A chance discovery of a beautifully preserved fossil in the desert landscape of Morocco has solved one of the great mysteries of biology and paleontology: how starfish evolved their arms.
The Pompeii of palaeontology. Aaron Hunter, Author provided<h2></h2><p>Although starfish might appear very robust animals, they are typically made up of lots of hard parts attached by ligaments and soft tissue which, upon death, quickly degrade. This means we rely on places like the Fezouata formations to provide snapshots of their evolution.</p><p>The starfish fossil record is patchy, especially at the critical time when many of these animal groups first appeared. Sorting out how each of the various types of ancient starfish relate to each other is like putting a puzzle together when many of the parts are missing.</p><h2>The Oldest Starfish</h2><p><em><a href="https://www.biorxiv.org/content/10.1101/216101v1.full.pdf" target="_blank" rel="noopener noreferrer">Cantabrigiaster</a></em> is the most primitive starfish-like animal to be discovered in the fossil record. It was discovered in 2003, but it has taken over 17 years to work out its true significance.</p><p>What makes <em>Cantabrigiaster</em> unique is that it lacks almost all the characteristics we find in brittle stars and starfish.</p><p>Starfish and brittle stars belong to the family Asterozoa. Their ancestors, the Somasteroids were especially fragile - before <em>Cantabrigiaster</em> we only had a handful of specimens. The celebrated Moroccan paleontologist Mohamed <a href="https://doi.org/10.1016/j.palaeo.2016.06.041" target="_blank" rel="noopener noreferrer">Ben Moula</a> and his local team was instrumental in discovering <a href="https://www.sciencedirect.com/science/article/abs/pii/S0031018216302334?via%3Dihub" target="_blank" rel="noopener noreferrer">these amazing fossils</a> near the town of Zagora, in Morocco.</p><h2>The Breakthrough</h2><p>Our breakthrough moment came when I compared the arms of <em>Cantabrigiaster</em> with those of modern sea lilles, filter feeders with long feathery arms that tend to be attached to the sea floor by a stem or stalk.</p><p>The striking similarity between these modern filter feeders and the ancient starfish led our team from the University of Cambridge and Harvard University to create a new analysis. We applied a biological model to the features of all the current early Asterozoa fossils in existence, along with a sample of their closest relatives.</p>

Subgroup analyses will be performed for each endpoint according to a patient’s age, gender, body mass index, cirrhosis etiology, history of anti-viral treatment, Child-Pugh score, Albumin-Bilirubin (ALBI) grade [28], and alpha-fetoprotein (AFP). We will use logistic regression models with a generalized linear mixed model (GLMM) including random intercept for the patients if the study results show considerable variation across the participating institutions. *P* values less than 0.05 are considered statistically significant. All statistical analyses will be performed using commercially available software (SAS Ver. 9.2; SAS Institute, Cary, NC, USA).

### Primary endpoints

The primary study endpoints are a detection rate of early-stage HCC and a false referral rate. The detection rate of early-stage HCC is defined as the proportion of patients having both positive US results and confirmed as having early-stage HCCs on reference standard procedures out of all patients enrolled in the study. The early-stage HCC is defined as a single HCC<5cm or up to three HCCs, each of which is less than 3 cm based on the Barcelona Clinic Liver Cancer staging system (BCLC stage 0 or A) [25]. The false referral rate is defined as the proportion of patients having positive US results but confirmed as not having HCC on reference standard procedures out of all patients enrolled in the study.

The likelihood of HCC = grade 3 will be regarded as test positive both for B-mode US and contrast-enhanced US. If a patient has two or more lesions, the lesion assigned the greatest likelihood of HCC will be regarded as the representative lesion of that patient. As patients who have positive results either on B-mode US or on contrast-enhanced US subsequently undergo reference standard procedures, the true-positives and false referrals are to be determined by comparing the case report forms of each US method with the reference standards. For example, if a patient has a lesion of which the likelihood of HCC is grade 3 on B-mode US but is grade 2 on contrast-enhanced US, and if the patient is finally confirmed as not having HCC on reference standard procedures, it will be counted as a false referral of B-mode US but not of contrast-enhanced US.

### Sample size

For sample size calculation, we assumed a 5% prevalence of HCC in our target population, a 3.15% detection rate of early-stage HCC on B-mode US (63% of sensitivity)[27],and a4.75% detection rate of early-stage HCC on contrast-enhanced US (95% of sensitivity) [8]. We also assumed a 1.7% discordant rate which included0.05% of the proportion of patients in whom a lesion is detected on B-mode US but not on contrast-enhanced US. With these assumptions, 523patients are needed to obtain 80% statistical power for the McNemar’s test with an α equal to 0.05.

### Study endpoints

Cantabrigiaster is the most primitive starfish-like animal to be discovered in the fossil record. Aaron Hunter, Author provided<p>Our results demonstrate <em>Cantabrigiaster</em> is the most primitive of all the Asterozoa, and most likely evolved from ancient animals called crinoids that lived 250 million years before dinosaurs. The five arms of starfish are a relic left over from these ancestors. In the case of <em>Cantabrigiaster</em>, and its starfish descendants, it evolved by flipping upside-down so its arms are face down on the sediment to feed.</p><p>Although we sampled a relatively small numbers of those ancestors, one of the unexpected outcomes was it provided an idea of how they could be related to each other. Paleontologists studying echinoderms are often lost in detail as all the different groups are so radically different from each other, so it is hard to tell which evolved first.</p>